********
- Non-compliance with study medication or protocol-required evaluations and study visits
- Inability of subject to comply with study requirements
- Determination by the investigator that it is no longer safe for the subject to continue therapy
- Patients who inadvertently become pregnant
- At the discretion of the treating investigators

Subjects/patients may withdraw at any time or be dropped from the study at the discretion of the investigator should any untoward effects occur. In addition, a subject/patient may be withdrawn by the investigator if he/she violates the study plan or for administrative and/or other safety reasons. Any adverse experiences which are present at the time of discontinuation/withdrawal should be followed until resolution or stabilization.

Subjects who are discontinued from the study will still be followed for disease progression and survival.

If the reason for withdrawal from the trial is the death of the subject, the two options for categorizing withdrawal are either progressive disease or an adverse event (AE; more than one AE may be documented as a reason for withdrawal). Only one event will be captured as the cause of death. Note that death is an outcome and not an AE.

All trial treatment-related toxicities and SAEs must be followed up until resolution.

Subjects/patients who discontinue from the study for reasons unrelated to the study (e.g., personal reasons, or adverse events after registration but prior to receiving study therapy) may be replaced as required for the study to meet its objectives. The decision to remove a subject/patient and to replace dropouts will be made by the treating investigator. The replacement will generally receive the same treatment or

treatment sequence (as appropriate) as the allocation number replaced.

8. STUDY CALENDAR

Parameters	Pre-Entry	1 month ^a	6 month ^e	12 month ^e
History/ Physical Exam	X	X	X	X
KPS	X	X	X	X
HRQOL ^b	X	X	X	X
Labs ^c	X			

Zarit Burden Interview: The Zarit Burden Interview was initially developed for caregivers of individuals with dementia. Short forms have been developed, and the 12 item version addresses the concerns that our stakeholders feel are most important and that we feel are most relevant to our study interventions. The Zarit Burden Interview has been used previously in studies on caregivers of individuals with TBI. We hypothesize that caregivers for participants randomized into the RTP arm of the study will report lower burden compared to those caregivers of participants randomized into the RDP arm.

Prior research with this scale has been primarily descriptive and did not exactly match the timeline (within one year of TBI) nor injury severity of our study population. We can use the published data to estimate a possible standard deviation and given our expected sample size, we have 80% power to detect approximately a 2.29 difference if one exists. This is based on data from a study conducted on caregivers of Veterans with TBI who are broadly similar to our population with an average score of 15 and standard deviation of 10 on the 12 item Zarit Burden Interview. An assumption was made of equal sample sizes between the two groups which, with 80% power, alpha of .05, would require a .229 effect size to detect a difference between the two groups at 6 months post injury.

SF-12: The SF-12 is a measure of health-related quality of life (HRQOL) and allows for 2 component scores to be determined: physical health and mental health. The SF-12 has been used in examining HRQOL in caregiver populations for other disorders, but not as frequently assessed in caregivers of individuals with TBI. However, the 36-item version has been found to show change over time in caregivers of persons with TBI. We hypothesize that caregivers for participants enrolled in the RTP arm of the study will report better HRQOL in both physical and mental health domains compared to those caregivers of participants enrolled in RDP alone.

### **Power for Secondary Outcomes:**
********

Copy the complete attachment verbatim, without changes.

- Non-compliance with study medication or protocol-required evaluations and study visits
- Inability of subject to comply with study requirements
- Determination by the investigator that it is no longer safe for the subject to continue therapy
- Patients who inadvertently become pregnant
- At the discretion of the treating investigators

Subjects/patients may withdraw at any time or be dropped from the study at the discretion of the investigator should any untoward effects occur. In addition, a subject/patient may be withdrawn by the investigator if he/she violates the study plan or for administrative and/or other safety reasons. Any adverse experiences which are present at the time of discontinuation/withdrawal should be followed until resolution or stabilization.

Subjects who are discontinued from the study will still be followed for disease progression and survival.

If the reason for withdrawal from the trial is the death of the subject, the two options for categorizing withdrawal are either progressive disease or an adverse event (AE; more than one AE may be documented as a reason for withdrawal). Only one event will be captured as the cause of death. Note that death is an outcome and not an AE.

All trial treatment-related toxicities and SAEs must be followed up until resolution.

Subjects/patients who discontinue from the study for reasons unrelated to the study (e.g., personal reasons, or adverse events after registration but prior to receiving study therapy) may be replaced as required for the study to meet its objectives. The decision to remove a subject/patient and to replace dropouts will be made by the treating investigator. The replacement will generally receive the same treatment or

treatment sequence (as appropriate) as the allocation number replaced.

8. STUDY CALENDAR

Parameters	Pre-Entry	1 month ^a	6 month ^e	12 month ^e
History/ Physical Exam	X	X	X	X
KPS	X	X	X	X
HRQOL ^b	X	X	X	X
Labs ^c	X			

Zarit Burden Interview: The Zarit Burden Interview was initially developed for caregivers of individuals with dementia. Short forms have been developed, and the 12 item version addresses the concerns that our stakeholders feel are most important and that we feel are most relevant to our study interventions. The Zarit Burden Interview has been used previously in studies on caregivers of individuals with TBI. We hypothesize that caregivers for participants randomized into the RTP arm of the study will report lower burden compared to those caregivers of participants randomized into the RDP arm.

Prior research with this scale has been primarily descriptive and did not exactly match the timeline (within one year of TBI) nor injury severity of our study population. We can use the published data to estimate a possible standard deviation and given our expected sample size, we have 80% power to detect approximately a 2.29 difference if one exists. This is based on data from a study conducted on caregivers of Veterans with TBI who are broadly similar to our population with an average score of 15 and standard deviation of 10 on the 12 item Zarit Burden Interview. An assumption was made of equal sample sizes between the two groups which, with 80% power, alpha of .05, would require a .229 effect size to detect a difference between the two groups at 6 months post injury.

SF-12: The SF-12 is a measure of health-related quality of life (HRQOL) and allows for 2 component scores to be determined: physical health and mental health. The SF-12 has been used in examining HRQOL in caregiver populations for other disorders, but not as frequently assessed in caregivers of individuals with TBI. However, the 36-item version has been found to show change over time in caregivers of persons with TBI. We hypothesize that caregivers for participants enrolled in the RTP arm of the study will report better HRQOL in both physical and mental health domains compared to those caregivers of participants enrolled in RDP alone.

### **Power for Secondary Outcomes:**